CC helps, and you do kind of need the basics (tank, healer, and DPS, although it's true that even with those, you can make some subs that don't seem possible), but the truth is that the limit of your group is the limit of the players in it. All of the classes have some ability to keep mobs out of play (or just keep them busy for a little bit until you're ready to fight them). It's just up to players to think of creative ways to do so.

Filed under: Mage, Rogue, Warlock, Analysis / Opinion, Tricks, Instances, Classes

Problems appearing in 2.0.3

2.0.3 doesn't seem to have as many problems as 2.0.1 did, but there's at least a few going around.

The first is more of a problem players are having-- the actual code is "working as intended." More than a few players were distraught to note that crowd control trinkets like the Tidal Charm are now "fizzing out after level 60," according to the tooltips. Drysc says about what you'd expect: that this kind of stuff is part of the CC nerfing going on, and that the trinkets coming in BC will make your eyes pop out of your head anyway. Tough luck, basically.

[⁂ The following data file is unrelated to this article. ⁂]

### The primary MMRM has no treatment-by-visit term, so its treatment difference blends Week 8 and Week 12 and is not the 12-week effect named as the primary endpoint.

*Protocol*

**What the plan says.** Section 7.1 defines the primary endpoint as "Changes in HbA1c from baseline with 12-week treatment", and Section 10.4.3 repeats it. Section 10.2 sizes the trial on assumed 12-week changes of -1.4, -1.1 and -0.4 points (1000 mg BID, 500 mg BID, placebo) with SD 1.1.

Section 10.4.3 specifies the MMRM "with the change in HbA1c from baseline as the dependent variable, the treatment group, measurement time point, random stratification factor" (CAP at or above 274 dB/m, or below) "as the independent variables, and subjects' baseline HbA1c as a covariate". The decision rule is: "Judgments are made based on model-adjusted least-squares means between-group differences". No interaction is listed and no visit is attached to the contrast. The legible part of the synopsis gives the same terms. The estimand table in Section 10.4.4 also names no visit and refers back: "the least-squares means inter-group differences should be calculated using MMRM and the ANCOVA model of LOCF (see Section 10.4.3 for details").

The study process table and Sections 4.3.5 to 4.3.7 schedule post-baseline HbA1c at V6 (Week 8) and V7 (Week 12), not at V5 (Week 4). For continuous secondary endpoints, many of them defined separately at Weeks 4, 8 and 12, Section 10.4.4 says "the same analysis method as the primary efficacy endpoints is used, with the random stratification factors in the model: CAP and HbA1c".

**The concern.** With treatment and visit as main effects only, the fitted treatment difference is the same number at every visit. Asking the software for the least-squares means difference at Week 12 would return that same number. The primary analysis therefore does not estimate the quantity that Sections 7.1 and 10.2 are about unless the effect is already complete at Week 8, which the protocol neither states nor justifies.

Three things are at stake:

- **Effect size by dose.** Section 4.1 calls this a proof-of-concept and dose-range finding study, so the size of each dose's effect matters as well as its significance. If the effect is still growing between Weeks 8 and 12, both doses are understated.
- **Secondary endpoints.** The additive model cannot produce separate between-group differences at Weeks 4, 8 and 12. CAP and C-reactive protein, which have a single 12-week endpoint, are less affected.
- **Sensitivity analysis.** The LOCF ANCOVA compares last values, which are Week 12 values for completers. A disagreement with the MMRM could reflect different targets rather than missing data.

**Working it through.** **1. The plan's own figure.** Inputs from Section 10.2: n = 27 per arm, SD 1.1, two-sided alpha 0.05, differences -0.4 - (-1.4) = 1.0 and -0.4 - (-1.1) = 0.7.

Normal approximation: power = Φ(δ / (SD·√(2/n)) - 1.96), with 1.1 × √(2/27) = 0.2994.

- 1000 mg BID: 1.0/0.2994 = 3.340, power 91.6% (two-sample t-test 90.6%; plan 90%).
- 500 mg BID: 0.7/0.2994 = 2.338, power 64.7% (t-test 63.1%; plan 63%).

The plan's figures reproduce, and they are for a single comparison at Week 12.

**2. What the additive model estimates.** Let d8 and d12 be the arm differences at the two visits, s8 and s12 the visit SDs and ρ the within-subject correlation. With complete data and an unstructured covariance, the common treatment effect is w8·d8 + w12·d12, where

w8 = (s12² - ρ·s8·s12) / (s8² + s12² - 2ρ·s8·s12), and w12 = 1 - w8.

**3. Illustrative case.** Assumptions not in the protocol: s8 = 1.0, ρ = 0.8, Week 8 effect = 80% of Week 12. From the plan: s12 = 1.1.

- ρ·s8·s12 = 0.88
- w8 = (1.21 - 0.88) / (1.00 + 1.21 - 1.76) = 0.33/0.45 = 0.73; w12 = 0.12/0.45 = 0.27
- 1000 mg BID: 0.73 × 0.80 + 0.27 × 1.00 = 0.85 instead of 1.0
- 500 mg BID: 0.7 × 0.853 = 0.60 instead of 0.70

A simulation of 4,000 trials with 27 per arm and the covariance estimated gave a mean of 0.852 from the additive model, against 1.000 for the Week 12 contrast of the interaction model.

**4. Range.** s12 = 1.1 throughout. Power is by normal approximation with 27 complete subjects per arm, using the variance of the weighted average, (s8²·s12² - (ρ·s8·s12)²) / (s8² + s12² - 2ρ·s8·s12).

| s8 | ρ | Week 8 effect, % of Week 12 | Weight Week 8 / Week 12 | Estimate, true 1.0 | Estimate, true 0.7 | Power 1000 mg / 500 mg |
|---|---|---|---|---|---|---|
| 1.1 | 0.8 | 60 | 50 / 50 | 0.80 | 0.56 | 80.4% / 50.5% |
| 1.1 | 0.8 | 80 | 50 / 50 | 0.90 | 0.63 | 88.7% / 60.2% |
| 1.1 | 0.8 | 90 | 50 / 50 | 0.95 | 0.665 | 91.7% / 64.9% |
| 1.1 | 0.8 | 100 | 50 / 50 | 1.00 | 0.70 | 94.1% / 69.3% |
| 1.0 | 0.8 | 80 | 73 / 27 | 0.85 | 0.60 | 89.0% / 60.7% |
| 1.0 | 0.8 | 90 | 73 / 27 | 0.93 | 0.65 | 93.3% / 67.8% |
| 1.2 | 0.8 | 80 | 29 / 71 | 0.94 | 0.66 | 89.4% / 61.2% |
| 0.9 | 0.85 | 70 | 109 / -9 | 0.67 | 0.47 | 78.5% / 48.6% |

There's a few known bugs going around, however. One a lot of people are dealing with is that the default target frame-- the little portrait of your target next to yours-- is disappearing. One small fix is simply typing /console reloadui: that seems to bring it back up for a bit, but it usually drops away again. It's definitely a repeatable bug, though, so hopefully a word from Blizz is forthcoming.

Another known bug leads to issues changing and promoting raid leadership and main looters. Blizz acknowledges they're working on this one. Meanwhile, Kelriia over on LJ supposedly has a fix: either type /promote [name of leader][last letter of leader's name] , or /script PromotetoAssistant [name and last letter again]. Not sure if anyone else has tested those (or why you'd have to include the last letter repeated), but if it works, there you go.

A few people are complaining that their addons aren't loading-- here's a quick reminder that after a patch, you have to go to the addon screen and actually check "Load out-of-date Addons." Worked for me.

And finally, just a personal disappointment, being a Shaman: Where the heck is my Totemic Recall? Never mind-- commenter mubari says it's waiting for me at the trainer. Sweet!

Filed under: Shaman, Patches, Analysis / Opinion, Bugs, Blizzard, News items